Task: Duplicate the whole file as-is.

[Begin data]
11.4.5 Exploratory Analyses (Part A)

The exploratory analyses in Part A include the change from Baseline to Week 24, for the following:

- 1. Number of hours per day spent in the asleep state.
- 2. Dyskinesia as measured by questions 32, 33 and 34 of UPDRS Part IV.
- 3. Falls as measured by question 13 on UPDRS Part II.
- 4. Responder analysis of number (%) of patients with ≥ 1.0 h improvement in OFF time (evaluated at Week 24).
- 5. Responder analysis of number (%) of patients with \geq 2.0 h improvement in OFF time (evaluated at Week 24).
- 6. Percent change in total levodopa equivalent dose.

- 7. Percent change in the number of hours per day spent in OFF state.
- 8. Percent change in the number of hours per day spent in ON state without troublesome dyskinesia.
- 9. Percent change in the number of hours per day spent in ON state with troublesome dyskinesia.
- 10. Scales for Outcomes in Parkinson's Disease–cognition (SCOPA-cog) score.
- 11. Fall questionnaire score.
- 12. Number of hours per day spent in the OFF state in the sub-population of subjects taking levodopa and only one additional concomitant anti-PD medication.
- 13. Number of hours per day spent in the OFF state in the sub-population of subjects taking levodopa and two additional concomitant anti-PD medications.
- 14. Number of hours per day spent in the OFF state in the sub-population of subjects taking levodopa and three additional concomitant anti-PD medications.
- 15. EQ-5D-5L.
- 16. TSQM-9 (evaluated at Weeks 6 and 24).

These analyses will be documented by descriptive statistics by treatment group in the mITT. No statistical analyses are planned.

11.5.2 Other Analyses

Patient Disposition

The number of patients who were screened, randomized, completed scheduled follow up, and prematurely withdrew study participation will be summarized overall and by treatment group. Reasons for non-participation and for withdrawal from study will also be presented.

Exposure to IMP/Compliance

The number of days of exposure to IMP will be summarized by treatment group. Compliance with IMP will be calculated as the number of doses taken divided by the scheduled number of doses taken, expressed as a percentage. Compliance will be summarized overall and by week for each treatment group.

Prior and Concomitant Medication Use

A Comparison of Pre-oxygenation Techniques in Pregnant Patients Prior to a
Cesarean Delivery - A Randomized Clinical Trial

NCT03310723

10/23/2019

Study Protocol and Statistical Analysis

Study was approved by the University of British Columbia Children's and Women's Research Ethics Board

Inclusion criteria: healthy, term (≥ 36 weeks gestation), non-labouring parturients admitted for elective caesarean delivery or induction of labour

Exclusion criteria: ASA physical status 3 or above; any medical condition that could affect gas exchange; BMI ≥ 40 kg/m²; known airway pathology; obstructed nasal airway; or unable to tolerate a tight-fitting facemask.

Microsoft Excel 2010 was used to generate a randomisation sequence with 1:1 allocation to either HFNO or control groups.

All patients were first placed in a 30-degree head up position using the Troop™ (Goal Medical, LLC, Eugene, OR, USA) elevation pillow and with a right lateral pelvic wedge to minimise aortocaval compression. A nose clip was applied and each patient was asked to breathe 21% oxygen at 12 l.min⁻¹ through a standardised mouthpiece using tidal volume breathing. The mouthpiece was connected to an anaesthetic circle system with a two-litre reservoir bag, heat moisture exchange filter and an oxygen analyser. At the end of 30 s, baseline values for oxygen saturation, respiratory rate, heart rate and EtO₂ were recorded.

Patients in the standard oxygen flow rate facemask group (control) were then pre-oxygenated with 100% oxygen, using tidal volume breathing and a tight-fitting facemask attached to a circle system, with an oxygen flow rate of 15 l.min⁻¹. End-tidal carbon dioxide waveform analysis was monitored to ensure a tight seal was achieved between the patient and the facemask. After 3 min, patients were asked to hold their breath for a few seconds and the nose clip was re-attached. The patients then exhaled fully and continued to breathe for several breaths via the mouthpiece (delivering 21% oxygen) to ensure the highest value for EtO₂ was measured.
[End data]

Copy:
11.4.5 Exploratory Analyses (Part A)

The exploratory analyses in Part A include the change from Baseline to Week 24, for the following:

- 1. Number of hours per day spent in the asleep state.
- 2. Dyskinesia as measured by questions 32, 33 and 34 of UPDRS Part IV.
- 3. Falls as measured by question 13 on UPDRS Part II.
- 4. Responder analysis of number (%) of patients with ≥ 1.0 h improvement in OFF time (evaluated at Week 24).
- 5. Responder analysis of number (%) of patients with \geq 2.0 h improvement in OFF time (evaluated at Week 24).
- 6. Percent change in total levodopa equivalent dose.

- 7. Percent change in the number of hours per day spent in OFF state.
- 8. Percent change in the number of hours per day spent in ON state without troublesome dyskinesia.
- 9. Percent change in the number of hours per day spent in ON state with troublesome dyskinesia.
- 10. Scales for Outcomes in Parkinson's Disease–cognition (SCOPA-cog) score.
- 11. Fall questionnaire score.
- 12. Number of hours per day spent in the OFF state in the sub-population of subjects taking levodopa and only one additional concomitant anti-PD medication.
- 13. Number of hours per day spent in the OFF state in the sub-population of subjects taking levodopa and two additional concomitant anti-PD medications.
- 14. Number of hours per day spent in the OFF state in the sub-population of subjects taking levodopa and three additional concomitant anti-PD medications.
- 15. EQ-5D-5L.
- 16. TSQM-9 (evaluated at Weeks 6 and 24).

These analyses will be documented by descriptive statistics by treatment group in the mITT. No statistical analyses are planned.

11.5.2 Other Analyses

Patient Disposition

The number of patients who were screened, randomized, completed scheduled follow up, and prematurely withdrew study participation will be summarized overall and by treatment group. Reasons for non-participation and for withdrawal from study will also be presented.

Exposure to IMP/Compliance

The number of days of exposure to IMP will be summarized by treatment group. Compliance with IMP will be calculated as the number of doses taken divided by the scheduled number of doses taken, expressed as a percentage. Compliance will be summarized overall and by week for each treatment group.

Prior and Concomitant Medication Use

A Comparison of Pre-oxygenation Techniques in Pregnant Patients Prior to a
Cesarean Delivery - A Randomized Clinical Trial

NCT03310723

10/23/2019

Study Protocol and Statistical Analysis

Study was approved by the University of British Columbia Children's and Women's Research Ethics Board

Inclusion criteria: healthy, term (≥ 36 weeks gestation), non-labouring parturients admitted for elective caesarean delivery or induction of labour

Exclusion criteria: ASA physical status 3 or above; any medical condition that could affect gas exchange; BMI ≥ 40 kg/m²; known airway pathology; obstructed nasal airway; or unable to tolerate a tight-fitting facemask.

Microsoft Excel 2010 was used to generate a randomisation sequence with 1:1 allocation to either HFNO or control groups.

All patients were first placed in a 30-degree head up position using the Troop™ (Goal Medical, LLC, Eugene, OR, USA) elevation pillow and with a right lateral pelvic wedge to minimise aortocaval compression. A nose clip was applied and each patient was asked to breathe 21% oxygen at 12 l.min⁻¹ through a standardised mouthpiece using tidal volume breathing. The mouthpiece was connected to an anaesthetic circle system with a two-litre reservoir bag, heat moisture exchange filter and an oxygen analyser. At the end of 30 s, baseline values for oxygen saturation, respiratory rate, heart rate and EtO₂ were recorded.

Patients in the standard oxygen flow rate facemask group (control) were then pre-oxygenated with 100% oxygen, using tidal volume breathing and a tight-fitting facemask attached to a circle system, with an oxygen flow rate of 15 l.min⁻¹. End-tidal carbon dioxide waveform analysis was monitored to ensure a tight seal was achieved between the patient and the facemask. After 3 min, patients were asked to hold their breath for a few seconds and the nose clip was re-attached. The patients then exhaled fully and continued to breathe for several breaths via the mouthpiece (delivering 21% oxygen) to ensure the highest value for EtO₂ was measured.